hat’s cutting them down to size!” remarked one openingnight guest at Saskatchewan sculptor Joe Fafard’s debut exhibition in Toronto. Fafard, well-known for his pintsized but deadly accurate ceramic portraits of common folk, had set his sights on the eastern elite. The list includes Margaret Atwood (“I admire her writing”), Farley Mowat (and dog) and Mordecai Richler (“because he subscribes to The Globe and Mail”). In addition to the other artsy types was the piece gallery owner Walter Moos excitedly called a “tour de force”—Fafard’s portrait of Jim Coutts, principal secretary to the prime minister. “Joe’s a friend of mine,” admits Coutts. Fafard concurs: “He collects art and he’s a western boy, too.” Although modest about his collection, Coutts does own “some prints” by Fafard. Most prized is his “bull box,” consisting of a painted clay box with a bull handle. Says Fafard: “I told him that I’d make it only if he promised to keep it in his office in Ottawa where he could collect all the bull he’d hear in a place like that.”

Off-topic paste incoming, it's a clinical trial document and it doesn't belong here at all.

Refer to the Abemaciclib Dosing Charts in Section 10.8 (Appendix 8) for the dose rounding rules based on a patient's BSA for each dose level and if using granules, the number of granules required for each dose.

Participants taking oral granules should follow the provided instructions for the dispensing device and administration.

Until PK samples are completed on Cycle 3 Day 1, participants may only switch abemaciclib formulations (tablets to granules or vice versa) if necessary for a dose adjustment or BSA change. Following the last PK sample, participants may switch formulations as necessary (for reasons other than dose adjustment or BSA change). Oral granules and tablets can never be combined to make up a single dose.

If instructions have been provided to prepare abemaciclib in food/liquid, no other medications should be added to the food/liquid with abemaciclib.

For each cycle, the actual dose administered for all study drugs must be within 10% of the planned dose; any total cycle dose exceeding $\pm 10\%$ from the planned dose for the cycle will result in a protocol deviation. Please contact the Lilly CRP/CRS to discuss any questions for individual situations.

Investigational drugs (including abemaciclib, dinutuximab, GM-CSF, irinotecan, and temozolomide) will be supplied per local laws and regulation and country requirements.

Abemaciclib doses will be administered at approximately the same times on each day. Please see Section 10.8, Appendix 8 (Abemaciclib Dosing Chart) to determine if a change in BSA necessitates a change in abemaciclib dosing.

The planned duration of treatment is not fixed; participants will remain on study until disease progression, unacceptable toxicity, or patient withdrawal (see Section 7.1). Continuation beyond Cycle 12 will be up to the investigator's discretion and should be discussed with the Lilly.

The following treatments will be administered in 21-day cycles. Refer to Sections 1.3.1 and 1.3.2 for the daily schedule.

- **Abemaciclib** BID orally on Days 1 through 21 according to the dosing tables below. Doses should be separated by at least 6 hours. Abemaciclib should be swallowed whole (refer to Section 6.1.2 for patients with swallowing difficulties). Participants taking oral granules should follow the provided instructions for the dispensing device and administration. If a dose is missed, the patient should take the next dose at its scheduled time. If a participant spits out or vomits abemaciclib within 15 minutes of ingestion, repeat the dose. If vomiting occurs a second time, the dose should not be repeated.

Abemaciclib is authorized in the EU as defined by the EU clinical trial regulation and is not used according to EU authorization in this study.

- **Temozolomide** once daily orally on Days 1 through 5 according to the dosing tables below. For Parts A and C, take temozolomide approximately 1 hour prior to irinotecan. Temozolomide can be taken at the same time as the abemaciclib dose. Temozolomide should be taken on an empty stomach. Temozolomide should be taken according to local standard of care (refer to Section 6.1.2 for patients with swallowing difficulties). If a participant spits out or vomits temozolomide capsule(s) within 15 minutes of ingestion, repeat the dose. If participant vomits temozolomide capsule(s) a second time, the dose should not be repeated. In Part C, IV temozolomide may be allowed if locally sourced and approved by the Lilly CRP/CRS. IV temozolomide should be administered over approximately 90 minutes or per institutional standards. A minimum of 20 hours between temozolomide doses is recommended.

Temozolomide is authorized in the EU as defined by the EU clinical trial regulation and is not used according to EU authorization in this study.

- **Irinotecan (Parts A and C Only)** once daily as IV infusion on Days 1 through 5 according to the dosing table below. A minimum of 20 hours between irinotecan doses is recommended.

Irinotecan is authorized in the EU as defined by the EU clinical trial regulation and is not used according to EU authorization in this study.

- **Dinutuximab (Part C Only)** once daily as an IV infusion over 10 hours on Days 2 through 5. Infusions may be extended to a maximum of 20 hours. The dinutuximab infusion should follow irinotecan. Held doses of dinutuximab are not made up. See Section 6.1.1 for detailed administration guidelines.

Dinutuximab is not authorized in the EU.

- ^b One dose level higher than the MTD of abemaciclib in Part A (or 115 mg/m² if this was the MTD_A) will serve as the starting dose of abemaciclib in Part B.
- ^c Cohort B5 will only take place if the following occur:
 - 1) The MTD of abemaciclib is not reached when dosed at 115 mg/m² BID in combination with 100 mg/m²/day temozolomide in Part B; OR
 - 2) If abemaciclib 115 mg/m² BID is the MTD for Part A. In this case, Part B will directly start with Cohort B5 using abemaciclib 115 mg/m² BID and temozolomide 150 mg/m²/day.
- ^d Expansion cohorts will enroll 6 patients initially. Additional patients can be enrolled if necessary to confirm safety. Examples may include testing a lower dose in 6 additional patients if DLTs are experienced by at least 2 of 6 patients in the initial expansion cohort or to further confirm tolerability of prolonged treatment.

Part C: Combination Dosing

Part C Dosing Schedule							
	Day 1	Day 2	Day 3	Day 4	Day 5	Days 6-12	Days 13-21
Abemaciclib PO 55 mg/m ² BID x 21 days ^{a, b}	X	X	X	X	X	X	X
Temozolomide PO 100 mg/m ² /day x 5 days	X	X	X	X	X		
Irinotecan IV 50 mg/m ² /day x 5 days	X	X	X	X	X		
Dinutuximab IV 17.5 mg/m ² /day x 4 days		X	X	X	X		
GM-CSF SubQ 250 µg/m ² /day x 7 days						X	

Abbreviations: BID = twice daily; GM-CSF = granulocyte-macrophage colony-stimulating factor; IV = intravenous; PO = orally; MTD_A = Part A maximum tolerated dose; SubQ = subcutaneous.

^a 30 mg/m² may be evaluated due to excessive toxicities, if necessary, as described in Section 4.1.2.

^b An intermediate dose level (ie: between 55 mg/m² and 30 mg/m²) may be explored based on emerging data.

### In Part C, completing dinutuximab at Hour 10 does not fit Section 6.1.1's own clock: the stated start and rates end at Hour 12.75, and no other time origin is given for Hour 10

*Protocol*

Thirty Ottawa physicians and pharmacists have formed a “hot line” with doctors in Poland to supply drugs that the country can no longer afford to buy. The group receives drug requests 24 hours a day and prescriptions can reach Poland within 48 hours. Operating on a two-year plan, organizer Dr. Rafael Wierzbicki says the group receives $5,000 a month from the Canadian Polish Congress to buy drugs. In addition, pharmaceutical manufacturers are being solicited for donations of the 59 most-needed drugs designated by Polish doctors and Solidarity leader Lech Walesa. Cardiovascular and anticancer drugs are high priorities. So far five drug manufacturers have contributed, but Wierzbicki has found some resistance from some pharmaceutical firms who don’t want to be “politically involved.” The first hot line order two weeks ago was for drugs required by a child dying of leukemia. SaysWierzbicki: “We are doing this for people in need and their pain or illness is hardly political.”